Friday, December 26, 2014
A California-girl to the inth degree, Amanda is a movie trailer editor who "chases" away her selfish boyfriend to cheat by her work ambitions and seemingly inability to cry. In her middle-of-nowhere cottage, attraction knocks in the middle of the night in the handsome, bookish form of Graham (Jude Law). Her manless vacation quickly turns into an exciting and emotional romp without all the drama she's used to in Hollywood. Hopeless romantic Iris takes advantage of her sweet Beverly Hills digs by befriending a legendary Hollywood writer living next door, and a music composer friend of Amanda's. She's not looking for love, and this home-away-home allows gives her time to become the leading lady of her own life.
With the movie split into two different stories linked by one common scenario, The Holiday does sadly feel a little like two different movies; an endearing, consistent tale of a woman discovering to be the leading lady in her own life (Iris), and two awkward people sorta talking themselves into constant sex, and perhaps, love (Amanda). Director and writer Nancy Meyer's delivers a pairing that by films' end is quite adorable overall, but the story division between for her leading lady doesn't split equally.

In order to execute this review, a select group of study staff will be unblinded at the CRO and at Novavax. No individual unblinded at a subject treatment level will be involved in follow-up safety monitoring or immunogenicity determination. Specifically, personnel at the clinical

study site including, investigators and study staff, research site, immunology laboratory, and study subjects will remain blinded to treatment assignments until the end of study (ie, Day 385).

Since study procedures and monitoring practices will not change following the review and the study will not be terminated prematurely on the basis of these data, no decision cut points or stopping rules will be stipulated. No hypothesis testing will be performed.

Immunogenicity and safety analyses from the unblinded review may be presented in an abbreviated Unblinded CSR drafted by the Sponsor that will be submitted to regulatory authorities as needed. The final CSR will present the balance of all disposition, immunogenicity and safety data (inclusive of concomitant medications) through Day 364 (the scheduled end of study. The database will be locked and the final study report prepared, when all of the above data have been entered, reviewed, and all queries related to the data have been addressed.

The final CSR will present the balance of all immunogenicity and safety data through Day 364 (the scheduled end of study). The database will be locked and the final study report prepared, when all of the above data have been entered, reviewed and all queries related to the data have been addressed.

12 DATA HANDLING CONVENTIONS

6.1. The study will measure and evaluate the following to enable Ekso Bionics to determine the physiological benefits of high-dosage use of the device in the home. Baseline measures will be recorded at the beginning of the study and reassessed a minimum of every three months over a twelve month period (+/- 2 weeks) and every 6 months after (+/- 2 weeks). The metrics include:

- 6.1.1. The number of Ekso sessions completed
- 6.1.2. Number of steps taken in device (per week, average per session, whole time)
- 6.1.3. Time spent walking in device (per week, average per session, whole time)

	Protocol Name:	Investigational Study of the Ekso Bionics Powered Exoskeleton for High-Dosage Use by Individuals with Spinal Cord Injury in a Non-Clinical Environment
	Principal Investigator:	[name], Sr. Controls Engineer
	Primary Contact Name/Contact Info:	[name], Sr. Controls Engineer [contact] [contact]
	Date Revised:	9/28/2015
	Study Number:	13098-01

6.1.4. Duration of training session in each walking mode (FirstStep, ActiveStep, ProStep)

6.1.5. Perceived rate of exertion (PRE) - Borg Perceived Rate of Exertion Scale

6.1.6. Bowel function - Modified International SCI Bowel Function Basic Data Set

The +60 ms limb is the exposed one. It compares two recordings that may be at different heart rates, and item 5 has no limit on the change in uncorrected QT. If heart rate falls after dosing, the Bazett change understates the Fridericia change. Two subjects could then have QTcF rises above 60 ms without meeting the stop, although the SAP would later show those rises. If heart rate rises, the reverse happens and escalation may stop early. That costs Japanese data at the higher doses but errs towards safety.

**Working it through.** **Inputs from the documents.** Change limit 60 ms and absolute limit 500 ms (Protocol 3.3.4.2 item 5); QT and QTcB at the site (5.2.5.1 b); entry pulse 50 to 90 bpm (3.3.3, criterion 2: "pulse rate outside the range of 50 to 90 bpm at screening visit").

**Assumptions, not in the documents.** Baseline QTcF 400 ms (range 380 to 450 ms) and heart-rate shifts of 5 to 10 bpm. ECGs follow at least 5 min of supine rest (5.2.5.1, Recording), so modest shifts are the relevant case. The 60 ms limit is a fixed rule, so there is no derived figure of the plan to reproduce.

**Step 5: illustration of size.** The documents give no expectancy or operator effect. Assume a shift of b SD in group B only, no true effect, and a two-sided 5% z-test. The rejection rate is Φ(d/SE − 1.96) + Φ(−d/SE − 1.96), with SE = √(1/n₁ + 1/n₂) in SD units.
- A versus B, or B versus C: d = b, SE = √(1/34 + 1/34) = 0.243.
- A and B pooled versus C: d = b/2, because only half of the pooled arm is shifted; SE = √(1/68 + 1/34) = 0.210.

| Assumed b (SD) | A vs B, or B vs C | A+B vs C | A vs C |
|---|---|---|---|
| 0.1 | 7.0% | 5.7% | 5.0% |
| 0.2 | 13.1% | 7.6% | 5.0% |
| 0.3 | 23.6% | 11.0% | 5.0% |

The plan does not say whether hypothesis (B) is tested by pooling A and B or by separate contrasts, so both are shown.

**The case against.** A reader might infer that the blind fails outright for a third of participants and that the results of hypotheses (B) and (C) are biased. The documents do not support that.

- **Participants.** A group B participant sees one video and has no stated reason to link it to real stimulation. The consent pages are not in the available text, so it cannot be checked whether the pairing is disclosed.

Though cute and comedic in her own way, Diaz's story doesn't necessarily flow. Her potential relationship with Iris's brother Graham feels more like the entire production is convincing themselves and us that their romp will work rather than letting it breathe naturally. The dialogue itself, her relationship with Graham beings as an awkward, drunk-feuled romp, and as fine-looking individuals as they are, we can never really shake out the image of Law and Diaz not really exuding chemistry.
Having been more known for dramatic roles, Winslet truly shines as Iris; a woman trying to find the gumption to be her own person, develop friendships out of the love spotlight, and tell off the guy who doesn't appreciate her at all. Like her co-stars Jack Black and Eli Wallach, she is funny, endearing, and steals the show. All aspects of her story transition smoothly and doesn't feel forced, and it's so refreshing to see her as a lovable, contemporary character (not that she doesn't earn empathy in more dramatic roles) who lets love flow naturally into life rather than dragging herself into another unwanted relationship.
The heart of the movie, and Iris' story, is what's most attractive about The Holiday. When you change your scenery, you may increase the odds of transforming yourself, widening your circle of friends, and your chance of falling in love with someone you probably would've have never met. Without the miserly scrooges, or tempting fate to see what life would be like without you, Meyers takes two leading ladies and opens their characters up to the possibility of what life can be like elsewhere during the most joyous time of year. It's filled with a lot of Christmas charm, and Winslet's performance is enough to cause merriment for days afterwards. Though entirely not up-to-par with the scripts' cohesiveness, it instills enough entertainment to make me want to revisit it again....next year.